From the Sloan Management Review:
The Lost Art of Thinking in Large Organizations
Many executives in big companies attained their positions by excelling at getting things done. Unfortunately, a bias for doing rather than thinking can leave these executives ill-equipped for their new roles.
If you ask managers in a large organization to approach a strategic business problem, their focus often quickly narrows to proposing solutions. When asked why, many respond that they don’t have time to think.
How did we arrive in a state where managers do not recognize that thinking is part of their job? The answer reflects a relentless focus on execution in many large companies. A company becomes big by finding a successful business model and then scaling it massively. This necessitates building a finely tuned system with highly standardized processes. To get promoted in such an environment requires an almost singular focus on execution. In other words, it requires action more than thinking. However, once executives are promoted to a senior level, these new business leaders must be able to think strategically. Ironically, the very skills in execution that led to their promotions often make these executives ill-equipped for their new roles, since their strategy thinking muscles have withered from disuse.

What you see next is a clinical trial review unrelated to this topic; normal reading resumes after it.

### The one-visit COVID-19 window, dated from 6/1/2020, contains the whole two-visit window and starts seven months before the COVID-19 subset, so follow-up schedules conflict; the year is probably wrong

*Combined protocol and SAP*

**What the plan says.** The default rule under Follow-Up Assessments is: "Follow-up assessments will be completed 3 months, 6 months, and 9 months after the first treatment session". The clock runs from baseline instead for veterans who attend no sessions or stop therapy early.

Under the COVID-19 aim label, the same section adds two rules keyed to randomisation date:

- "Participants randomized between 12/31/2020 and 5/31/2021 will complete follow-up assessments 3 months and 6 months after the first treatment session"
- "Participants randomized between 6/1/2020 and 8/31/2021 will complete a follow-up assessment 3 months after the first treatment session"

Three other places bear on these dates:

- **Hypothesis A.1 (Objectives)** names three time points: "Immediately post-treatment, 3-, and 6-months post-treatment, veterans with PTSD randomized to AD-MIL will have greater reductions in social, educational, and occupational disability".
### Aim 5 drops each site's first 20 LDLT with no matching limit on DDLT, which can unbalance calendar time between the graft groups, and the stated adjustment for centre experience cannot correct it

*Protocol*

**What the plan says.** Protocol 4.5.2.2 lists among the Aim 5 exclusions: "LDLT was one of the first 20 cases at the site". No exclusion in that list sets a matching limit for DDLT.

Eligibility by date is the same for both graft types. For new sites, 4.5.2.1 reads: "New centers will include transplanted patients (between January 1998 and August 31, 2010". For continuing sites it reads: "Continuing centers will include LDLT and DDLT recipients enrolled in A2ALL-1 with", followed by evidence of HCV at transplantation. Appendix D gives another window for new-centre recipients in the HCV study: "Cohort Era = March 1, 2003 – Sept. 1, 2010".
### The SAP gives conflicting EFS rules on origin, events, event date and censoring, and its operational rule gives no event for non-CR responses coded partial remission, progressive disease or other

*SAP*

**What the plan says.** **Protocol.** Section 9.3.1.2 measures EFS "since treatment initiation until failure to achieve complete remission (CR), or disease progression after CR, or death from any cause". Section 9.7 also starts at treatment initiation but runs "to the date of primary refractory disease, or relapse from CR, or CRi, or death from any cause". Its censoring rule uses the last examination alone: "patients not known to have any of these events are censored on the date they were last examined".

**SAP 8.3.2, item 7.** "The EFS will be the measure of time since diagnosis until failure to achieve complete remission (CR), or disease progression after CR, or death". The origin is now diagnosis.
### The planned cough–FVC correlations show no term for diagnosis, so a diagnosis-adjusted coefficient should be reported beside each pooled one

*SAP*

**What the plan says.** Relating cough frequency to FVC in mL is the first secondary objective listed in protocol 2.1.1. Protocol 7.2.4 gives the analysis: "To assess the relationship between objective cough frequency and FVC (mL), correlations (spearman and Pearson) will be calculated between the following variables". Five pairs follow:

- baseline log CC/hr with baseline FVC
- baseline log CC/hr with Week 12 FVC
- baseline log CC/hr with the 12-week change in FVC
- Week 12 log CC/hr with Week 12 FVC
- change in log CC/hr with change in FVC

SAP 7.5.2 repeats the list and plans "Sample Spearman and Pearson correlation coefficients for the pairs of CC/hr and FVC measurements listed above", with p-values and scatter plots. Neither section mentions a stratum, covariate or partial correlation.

Is the “no time to think problem” connected to the Hurry Up And Wait” problem?
I suspect the answer is “Yes”.
Would organizations recover the “lost art of thinking” if they paid more attention to von Manstein’s insight into officer selection?